NEW YORK (June 5, 2018) – Since the start of the Ebola outbreak in the Democratic Republic of the Congo (DRC), UNICEF and its partners have reached more than 300,000 people with lifesaving information about how to avoid contracting the deadly virus, as part of an ongoing awareness-raising campaign targeting more than 800,000 people across the affected areas.
Campaign activities include community workers making in-person home visits, outreach to particularly vulnerable people such as taxi drivers, and the mobilization of community leaders, churches and mass media.
“Information and social mobilization are key to containing Ebola,” said Dr. Gianfranco Rotigliano, UNICEF Representative in the DRC, who also coordinated the UNICEF response to the Ebola outbreak in West Africa from 2014 to 2015. “During the Ebola outbreak in West Africa, we learned that active involvement of local communities is essential in sharing information about how to stay safe, and that will ultimately help to stop the spread of the disease.”
Children are deeply affected by the Ebola outbreak. One out of every ten people infected with the virus or suspected to be infected are children, while hundreds of children and their family members have been in contact with infected people and are now in need of psychosocial assistance.
In containing the spread of the disease, UNICEF and its partners have worked with more than 2,500 teachers and 53,000 pupils to raise awareness on prevention and protection measures, while 30 young reporters in the affected areas have been trained and are now themselves informing their peers on the importance of good hygiene as a way to avoid the spreading the disease.
Community outreach is also an important part of the Ebola vaccination campaign. In fighting the Ebola outbreak, the Government and its partners have now vaccinated more than 1,100 health workers and others who have been in contact with infected people in the three affected health zones – Wangata, in the city of Mbandaka, as well as Bikoro and Iboko.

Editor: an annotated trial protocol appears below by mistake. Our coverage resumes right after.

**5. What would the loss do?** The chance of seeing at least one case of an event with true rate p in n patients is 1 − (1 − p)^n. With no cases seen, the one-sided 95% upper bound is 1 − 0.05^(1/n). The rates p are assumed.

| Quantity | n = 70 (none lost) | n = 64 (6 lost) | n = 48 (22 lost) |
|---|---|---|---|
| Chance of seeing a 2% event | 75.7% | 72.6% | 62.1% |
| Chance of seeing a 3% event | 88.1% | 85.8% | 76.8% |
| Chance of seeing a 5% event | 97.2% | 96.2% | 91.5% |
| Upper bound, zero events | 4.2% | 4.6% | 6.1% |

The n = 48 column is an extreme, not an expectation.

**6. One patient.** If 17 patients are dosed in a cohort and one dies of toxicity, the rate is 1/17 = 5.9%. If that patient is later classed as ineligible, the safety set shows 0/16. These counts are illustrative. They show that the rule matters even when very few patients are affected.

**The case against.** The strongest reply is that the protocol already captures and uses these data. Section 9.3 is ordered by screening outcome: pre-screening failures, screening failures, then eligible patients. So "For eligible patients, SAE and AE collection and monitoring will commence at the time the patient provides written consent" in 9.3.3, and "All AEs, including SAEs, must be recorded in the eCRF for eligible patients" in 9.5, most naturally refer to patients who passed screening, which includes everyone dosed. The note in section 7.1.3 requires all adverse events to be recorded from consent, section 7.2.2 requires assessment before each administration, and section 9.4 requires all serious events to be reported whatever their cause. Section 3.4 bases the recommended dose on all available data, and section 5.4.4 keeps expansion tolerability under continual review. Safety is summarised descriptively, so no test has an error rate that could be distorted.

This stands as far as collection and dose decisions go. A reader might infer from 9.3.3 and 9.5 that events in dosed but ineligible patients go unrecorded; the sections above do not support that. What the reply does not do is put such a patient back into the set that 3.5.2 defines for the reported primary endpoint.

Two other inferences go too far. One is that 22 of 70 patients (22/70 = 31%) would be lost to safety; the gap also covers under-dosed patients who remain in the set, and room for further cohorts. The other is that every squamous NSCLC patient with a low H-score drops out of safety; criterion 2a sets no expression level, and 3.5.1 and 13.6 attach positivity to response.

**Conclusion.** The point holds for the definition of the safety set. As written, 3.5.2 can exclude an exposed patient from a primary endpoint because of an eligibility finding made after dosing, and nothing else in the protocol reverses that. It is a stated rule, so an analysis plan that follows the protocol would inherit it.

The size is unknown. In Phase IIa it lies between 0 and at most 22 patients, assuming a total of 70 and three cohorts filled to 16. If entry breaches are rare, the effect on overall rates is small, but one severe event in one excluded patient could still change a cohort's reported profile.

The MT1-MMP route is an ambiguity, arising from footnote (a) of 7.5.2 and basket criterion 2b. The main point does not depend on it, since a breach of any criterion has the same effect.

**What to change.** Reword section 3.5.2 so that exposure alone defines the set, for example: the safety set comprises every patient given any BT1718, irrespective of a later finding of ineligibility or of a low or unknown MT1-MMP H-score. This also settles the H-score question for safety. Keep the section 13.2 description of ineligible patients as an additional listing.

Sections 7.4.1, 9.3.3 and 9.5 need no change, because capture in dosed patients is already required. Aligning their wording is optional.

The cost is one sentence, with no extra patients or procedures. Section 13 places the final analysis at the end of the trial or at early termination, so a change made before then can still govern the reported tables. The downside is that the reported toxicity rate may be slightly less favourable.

The communication strategy for the vaccination campaign aims to provide counseling to eligible health workers and contacts, as well as information on the vaccine and its administration. Local communities are informed that the vaccine is provided for free to health workers, contacts and contacts-of-contacts as they are the most vulnerable.
While community outreach continues, UNICEF and its partners are also promoting hygiene in schools, health facilities and in communities. 49 public sites, including ports, markets and offices, were equipped with handwashing units and laser thermometers. UNICEF has also supported the training of 181 psycho-social assistants to provide support to affected families.
UNICEF has so far deployed 45 staff in the affected regions to assist with the response to the Ebola outbreak. UNICEF has appealed for $11.5 million USD in support of its Ebola response plan, of which $8 million has been funded.
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The United Nations Children's Fund (UNICEF) works in more than 190 countries and territories to put children first. UNICEF has helped save more children’s lives than any other humanitarian organization, by providing health care and immunizations, safe water and sanitation, nutrition, education, emergency relief and more. UNICEF USA supports UNICEF's work through fundraising, advocacy and education in the United States. Together, we are working toward the day when no children die from preventable causes and every child has a safe and healthy childhood. For more information, visit www.unicefusa.org.
For more information, contact:
Erica Vogel, UNICEF USA, 212.922.2480, email@example.com